Has anyone built an app/driver for the Span (span.io) smart electric panel?

I'm looking to get the Span panel as part of a solar panel upgrade and Powerwall installation. Has anyone done anything with this yet? I see an integration built for Home A**istant, but not finding anything here. Thanks!

Someone may have found a way to reverse engineer for the cloud app on HA but there is no official API available from span cloud or local. Span however does have an Alexa Skill. I do see however SPAN is interacting with the ha Community. Perhaps you can pm @Span-colin over there and get him over here for discussions.

Span has a currently unofficial local REST API, that according to this post from a Span product manager, they plan to support at some point of time.

I looked at the unofficial API. The JSON responses are very logical, and seem simple to parse. My knowledge of Groovy is insufficient to write something that is clean, but perhaps someone like @thebearmay would like the challenge?

Looks like it is local too. Only fly in the ointment, so to speak, is the proximity challenge that they are considering/may have implemented according to the forum post. Can’t determine from this what the client segment is used for as it appears that you can read and control the breakers in the panel without it.

They look like they enabled a token now to bypass the proximity challenge of opening and closing the door 3 times.

If that is so, then the token will need to be passed as a header for each call - easy to do, but would be a snall change.

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Thanks, all for looking into it and digging up the info. @aaiyar - Good info in that post!

@thebearmay - I think this would be a great driver to have for the community since these panels will become more popular, but I haven't landed on the Span panel yet, so please don't spend your time on my behalf!

I’ll hold off then, but should you decide to acquire them let me know and if I have time we can throw something together.


My feeling about the Span panel is that it is a product with short relevancy. With larger batteries and higher load capabilities every year, it isn't as critical that you shut down the heat pump instantly to avoid blowing the battery breaker. I think that automated control of loads when the grid goes down will get more intelligent, like turning the heating temperature down to 60 degrees, or turning off the oven via the appliance's WiFi link, rather than brute force turning off breakers with the Span. I know the pros/cons of the Span may be a little off topic for this forum, but relevant in that it suggests possibilities for more sophisticated home automation in its place.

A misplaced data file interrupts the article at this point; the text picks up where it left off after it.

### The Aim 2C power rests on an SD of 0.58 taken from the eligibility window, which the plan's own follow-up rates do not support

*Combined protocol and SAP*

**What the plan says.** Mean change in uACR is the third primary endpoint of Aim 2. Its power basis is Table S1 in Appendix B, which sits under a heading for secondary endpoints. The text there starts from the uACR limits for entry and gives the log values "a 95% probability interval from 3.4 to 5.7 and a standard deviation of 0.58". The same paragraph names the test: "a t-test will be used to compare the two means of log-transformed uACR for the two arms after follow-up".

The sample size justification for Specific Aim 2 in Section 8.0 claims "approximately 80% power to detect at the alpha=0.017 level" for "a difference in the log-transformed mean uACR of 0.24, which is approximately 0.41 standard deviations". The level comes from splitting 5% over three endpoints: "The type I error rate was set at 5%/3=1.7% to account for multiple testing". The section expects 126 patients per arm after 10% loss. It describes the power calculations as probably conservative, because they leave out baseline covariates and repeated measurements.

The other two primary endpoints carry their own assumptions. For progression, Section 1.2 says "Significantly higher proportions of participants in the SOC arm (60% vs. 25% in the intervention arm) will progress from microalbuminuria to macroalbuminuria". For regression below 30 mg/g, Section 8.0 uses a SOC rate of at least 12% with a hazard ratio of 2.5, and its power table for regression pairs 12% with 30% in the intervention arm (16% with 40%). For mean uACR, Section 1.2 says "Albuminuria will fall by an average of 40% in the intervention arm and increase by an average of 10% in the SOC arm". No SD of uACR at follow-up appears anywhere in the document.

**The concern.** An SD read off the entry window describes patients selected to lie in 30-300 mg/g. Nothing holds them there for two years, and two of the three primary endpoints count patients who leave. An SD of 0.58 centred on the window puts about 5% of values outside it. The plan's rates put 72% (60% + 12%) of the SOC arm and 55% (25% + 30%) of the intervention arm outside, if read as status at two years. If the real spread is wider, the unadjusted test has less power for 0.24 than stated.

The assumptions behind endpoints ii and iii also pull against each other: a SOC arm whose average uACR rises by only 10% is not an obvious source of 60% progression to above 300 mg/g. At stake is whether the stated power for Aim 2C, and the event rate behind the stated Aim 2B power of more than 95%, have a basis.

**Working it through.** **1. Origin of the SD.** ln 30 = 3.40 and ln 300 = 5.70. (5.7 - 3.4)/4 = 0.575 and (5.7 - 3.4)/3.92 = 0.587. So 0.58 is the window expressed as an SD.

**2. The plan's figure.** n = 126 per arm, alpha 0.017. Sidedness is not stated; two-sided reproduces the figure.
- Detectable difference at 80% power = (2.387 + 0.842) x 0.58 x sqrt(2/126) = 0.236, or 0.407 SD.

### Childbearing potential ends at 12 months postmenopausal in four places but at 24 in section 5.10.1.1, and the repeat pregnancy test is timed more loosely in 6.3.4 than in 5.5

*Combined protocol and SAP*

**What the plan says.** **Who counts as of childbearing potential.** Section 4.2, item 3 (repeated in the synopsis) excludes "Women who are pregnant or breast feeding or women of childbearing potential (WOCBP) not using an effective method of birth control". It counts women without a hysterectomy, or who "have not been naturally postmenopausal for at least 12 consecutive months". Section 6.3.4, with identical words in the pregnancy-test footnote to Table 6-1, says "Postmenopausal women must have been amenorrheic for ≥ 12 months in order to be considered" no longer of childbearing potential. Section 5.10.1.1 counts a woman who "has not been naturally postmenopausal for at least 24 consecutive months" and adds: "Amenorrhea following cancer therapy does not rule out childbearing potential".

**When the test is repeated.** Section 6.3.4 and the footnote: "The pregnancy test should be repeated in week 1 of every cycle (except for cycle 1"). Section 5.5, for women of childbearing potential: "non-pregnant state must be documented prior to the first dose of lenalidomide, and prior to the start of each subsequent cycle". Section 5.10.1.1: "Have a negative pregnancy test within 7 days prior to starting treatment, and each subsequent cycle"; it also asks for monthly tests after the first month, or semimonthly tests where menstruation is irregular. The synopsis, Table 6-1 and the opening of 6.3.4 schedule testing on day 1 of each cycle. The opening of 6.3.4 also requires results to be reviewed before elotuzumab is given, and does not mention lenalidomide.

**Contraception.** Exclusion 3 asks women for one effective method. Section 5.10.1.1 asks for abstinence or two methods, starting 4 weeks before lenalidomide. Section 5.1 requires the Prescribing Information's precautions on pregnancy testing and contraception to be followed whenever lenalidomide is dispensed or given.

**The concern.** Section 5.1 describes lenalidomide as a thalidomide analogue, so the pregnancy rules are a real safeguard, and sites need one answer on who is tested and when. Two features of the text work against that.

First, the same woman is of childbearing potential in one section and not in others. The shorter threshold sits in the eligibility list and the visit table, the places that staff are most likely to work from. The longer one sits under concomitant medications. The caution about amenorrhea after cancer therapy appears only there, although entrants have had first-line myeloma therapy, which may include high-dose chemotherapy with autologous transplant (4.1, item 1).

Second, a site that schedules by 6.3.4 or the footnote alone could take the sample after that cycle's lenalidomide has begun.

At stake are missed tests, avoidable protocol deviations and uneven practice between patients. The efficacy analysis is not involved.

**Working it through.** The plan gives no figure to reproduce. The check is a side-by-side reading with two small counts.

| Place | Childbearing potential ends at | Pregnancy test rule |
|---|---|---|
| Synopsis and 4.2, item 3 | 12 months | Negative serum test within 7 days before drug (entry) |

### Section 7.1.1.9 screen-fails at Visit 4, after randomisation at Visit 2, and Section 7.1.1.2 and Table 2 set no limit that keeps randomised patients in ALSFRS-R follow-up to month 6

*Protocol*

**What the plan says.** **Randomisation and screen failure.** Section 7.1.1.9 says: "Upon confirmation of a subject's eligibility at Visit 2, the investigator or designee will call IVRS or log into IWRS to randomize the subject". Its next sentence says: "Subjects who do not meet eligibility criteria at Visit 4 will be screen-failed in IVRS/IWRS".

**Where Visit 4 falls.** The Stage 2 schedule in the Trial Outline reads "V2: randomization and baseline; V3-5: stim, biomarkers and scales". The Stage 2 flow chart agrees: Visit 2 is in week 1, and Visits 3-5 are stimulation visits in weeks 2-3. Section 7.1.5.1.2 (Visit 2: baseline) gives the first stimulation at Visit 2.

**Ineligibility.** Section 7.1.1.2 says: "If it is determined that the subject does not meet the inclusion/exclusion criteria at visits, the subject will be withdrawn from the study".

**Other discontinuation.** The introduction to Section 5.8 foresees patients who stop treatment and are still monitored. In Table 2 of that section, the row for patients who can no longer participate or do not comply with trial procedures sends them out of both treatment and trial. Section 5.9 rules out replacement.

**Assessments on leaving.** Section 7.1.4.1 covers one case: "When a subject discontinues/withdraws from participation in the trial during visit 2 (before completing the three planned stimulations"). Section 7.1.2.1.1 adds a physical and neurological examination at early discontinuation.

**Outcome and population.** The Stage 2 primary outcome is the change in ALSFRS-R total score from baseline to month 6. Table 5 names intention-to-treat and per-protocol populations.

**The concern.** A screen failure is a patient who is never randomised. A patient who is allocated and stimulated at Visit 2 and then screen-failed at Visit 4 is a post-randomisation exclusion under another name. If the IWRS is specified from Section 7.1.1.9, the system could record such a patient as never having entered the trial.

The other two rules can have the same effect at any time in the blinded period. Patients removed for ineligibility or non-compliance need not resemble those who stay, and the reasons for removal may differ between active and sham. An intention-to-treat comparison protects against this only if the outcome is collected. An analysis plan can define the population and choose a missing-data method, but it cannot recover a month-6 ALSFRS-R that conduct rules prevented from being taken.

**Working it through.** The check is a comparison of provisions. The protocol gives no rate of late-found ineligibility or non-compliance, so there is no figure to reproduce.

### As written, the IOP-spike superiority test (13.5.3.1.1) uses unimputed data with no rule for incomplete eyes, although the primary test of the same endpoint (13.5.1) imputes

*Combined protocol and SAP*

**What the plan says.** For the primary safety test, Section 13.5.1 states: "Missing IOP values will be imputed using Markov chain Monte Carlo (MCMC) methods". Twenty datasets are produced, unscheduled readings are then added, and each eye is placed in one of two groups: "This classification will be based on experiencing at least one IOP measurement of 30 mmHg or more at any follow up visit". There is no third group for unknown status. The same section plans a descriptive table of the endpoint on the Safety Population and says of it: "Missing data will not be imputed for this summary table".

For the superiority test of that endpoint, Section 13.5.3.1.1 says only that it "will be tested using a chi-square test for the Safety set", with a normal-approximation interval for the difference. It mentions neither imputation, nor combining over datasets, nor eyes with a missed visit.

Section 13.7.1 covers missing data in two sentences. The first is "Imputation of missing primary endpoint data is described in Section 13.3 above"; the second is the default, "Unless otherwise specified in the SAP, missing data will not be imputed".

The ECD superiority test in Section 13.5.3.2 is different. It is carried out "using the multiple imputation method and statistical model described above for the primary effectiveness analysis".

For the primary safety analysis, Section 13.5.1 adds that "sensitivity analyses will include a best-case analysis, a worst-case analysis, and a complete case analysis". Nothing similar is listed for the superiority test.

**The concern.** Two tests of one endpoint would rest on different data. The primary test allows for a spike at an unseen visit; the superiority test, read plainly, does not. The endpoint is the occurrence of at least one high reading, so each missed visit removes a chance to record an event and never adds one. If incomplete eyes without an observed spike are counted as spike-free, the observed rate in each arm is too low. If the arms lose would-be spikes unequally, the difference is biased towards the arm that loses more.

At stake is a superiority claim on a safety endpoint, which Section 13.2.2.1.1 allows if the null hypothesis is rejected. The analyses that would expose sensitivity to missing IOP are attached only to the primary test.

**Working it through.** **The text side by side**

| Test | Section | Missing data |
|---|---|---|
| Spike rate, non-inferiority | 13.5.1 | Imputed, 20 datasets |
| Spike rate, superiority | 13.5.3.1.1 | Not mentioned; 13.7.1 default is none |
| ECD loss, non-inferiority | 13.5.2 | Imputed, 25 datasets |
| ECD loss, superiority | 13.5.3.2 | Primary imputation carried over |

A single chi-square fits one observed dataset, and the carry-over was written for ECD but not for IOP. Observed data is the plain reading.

Good Information!

It's a fair point and we'll likely get there SOME day, but each Powerwall can only handle 30 amps*, so to cover a 200-amp service, you're looking at 6-7 Powerwalls to cover the the full load. So with Span I can put in 2 Powerwalls and adjust loads as needed, saving $40k on all the extra Powerwalls.

*-At least that is what my installer is telling me they can do and I'm still discussing this with them, because Tesla lists the output at 7kW continuous, which is 58A at 120v. 30A is only 2 standard circuits, which doesn't seem right, especially because if I want to power a couple light circuits which only have LEDs, I'm looking at only a few amps for 1 Powerwall. The unfortunate thing is it's about the full capacity of the circuit and not the actual load on the circuit for electrical code regs, and that is where the Span panel comes in allowing me to "overload" the circuits on the Powerwall but limit the actual use to what the Powerwall can handle (i.e. Span will monitor the actual output and cut power to prevent overloading the battery)

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You just need to cover the actual load, plus some margin, not the breaker size, both on-grid and on batteries. You can have way more than 200A of breakers on your 200A service -- there's no limit in the NEC. I have less than 100W of LEDs on some 15A lighting circuits, so I'd calculate that circuit as a 100W (or maybe not even 100%) load on the battery, not 1800W. I'm going to see a SPAN demo this week, so I will ask them how they calculated their critical loads.

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Yeah, good point. I also have significantly more than 200 amps of breakers in my panel on a 200-amp service, so the installer must be referring to actual calculated load. Love to hear what impressions you come back with. I am leaning toward going with the SPAN panel so I have flexibility and also the power monitoring feature.

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